Brian Lamb and Vladimir Tetelbaum recently raised $24,680, 123 percent of their goal, on IndieGoGo. The money is nice. But even nicer for their Belmont, California-based company, Satarii—which is developing a camera mount that lets users easily take videos of themselves—are the metrics. By the time the campaign was completed, Satarii had some pretty impressive numbers: 500,000 views of its YouTube video, 10,000 comments and e-mails, and 283 backers, 63 of whom were so impressed that they kicked in $200 or more to receive a prototype of the device—some 30 percent more than the device's anticipated retail price. "When you walk in and say that to someone, they pay attention," says Lamb. He and Tetelbaum have gone on to raise seed funding from a number of angel investors and a manufacturing company. A commercial product launch is expected at the end of 2011.

Profounder

What It Is
Co-founded by Jessica Jackley, one of the brains behind the peer-to-peer microlending platform Kiva, ProFounder helps start-ups launch private rounds of crowdfunding. Investors get equity or a percentage of revenue over a set period of time.

How It Works
The site guides entrepreneurs through every stage of raising capital, including creating pitches and term sheets to send to potential investors. ProFounder also provides tools that help ensure entrepreneurs comply with various states' investment regulations. The site even helps calculate and manage dividend or revenue-share payments to be made in the months and years after the raise.

Best For
Entrepreneurs with well-developed networks of potential investors

The Catch
The pitch won't go viral. The SEC exemption that allows this kind of fundraising (Regulation D, Rules 504 and 506) prohibits general solicitation, which means investors can be only people the entrepreneur already knows, such as friends, family, and customers.

The Cost
It's free. (Some states charge a fee for filing paperwork.)

Avg. $ Raised
$29,000

Success Story
Bronson Chang's Uncle Clay has owned a candy and snack shop in Honolulu for almost as long as Chang, 23, can remember. When Chang learned that his 63-year-old uncle was struggling to make ends meet, he got to work on a new business plan, which included a bright new storefront, locally sourced products, and a new name: Uncle Clay's House of Pure Aloha. To get money for the venture, the House of Pure Aloha turned to ProFounder. Once the effort was launched, Chang and his uncle worked full time for a month to invite friends, family, and longtime customers to invest, sending weekly e-mails and hosting conference calls and in-store meetups. They wound up raising $54,000 from 19 investors, in exchange for a 2 percent share of revenue over five years. "Our business has been all about the community," says Chang. "ProFounder helped us tap into rich connections that have always been there."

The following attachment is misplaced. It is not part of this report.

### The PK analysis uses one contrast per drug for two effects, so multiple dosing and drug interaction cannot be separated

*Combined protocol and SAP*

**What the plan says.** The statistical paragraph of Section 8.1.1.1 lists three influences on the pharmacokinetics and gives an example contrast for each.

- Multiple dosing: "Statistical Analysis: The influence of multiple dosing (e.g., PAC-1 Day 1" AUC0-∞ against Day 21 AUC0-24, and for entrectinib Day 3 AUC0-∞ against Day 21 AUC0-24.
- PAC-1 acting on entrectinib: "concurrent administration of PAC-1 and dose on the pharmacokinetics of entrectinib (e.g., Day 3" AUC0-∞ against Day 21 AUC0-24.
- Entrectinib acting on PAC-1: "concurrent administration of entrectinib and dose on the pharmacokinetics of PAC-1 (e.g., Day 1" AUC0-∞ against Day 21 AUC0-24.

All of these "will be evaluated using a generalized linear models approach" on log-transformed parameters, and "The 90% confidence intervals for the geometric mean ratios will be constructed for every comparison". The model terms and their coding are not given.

Microventures

What It Is
Launched in 2010, MicroVentures is an online broker-dealer that connects start-ups with more than 1,000 angel investors nationwide looking to make equity investments of $1,000 to $50,000.

How It Works
Companies that make it through the application and due-diligence process can raise $100,000 to $500,000. MicroVentures handles investor relations throughout and after the raise. Investments are placed in escrow until the goal is reached. If you don't reach your goal, funds are returned to investors.

Best For
Technology firms seeking experienced angel investors

The Catch
Though MicroVentures accepts projects from all industries, the platform and its investors currently specialize in technology start-ups.

The Cost
You pay $100 to submit a project, $250 for due diligence, and 5 percent to 10 percent of the total if the raise is successful.

Avg. $ Raised
$150,000

Success Story
Julius Schorzman and Dave Matthews, the co-founders of Shopobot, knew they had a good idea: a website that tracks price changes at online retailers, alerting shoppers to the best time to buy. But they were spending so much time raising funds that they barely had time to work on the site. In June, the pair signed up with MicroVentures, where launching a campaign required little more than a day's work and a conference call to answer questions from potential investors. Freed from distractions, the co-founders dug in on Shopobot. They interviewed job candidates, added features, and spent more time on marketing. Two weeks later, they had raised an undisclosed amount from 20 individuals in seven states. They had also doubled the number of registered users on their site. Says Schorzman: "As opposed to just talking about what we're going to do, we were able to start doing it."

From the November 2011 issue of Inc. magazine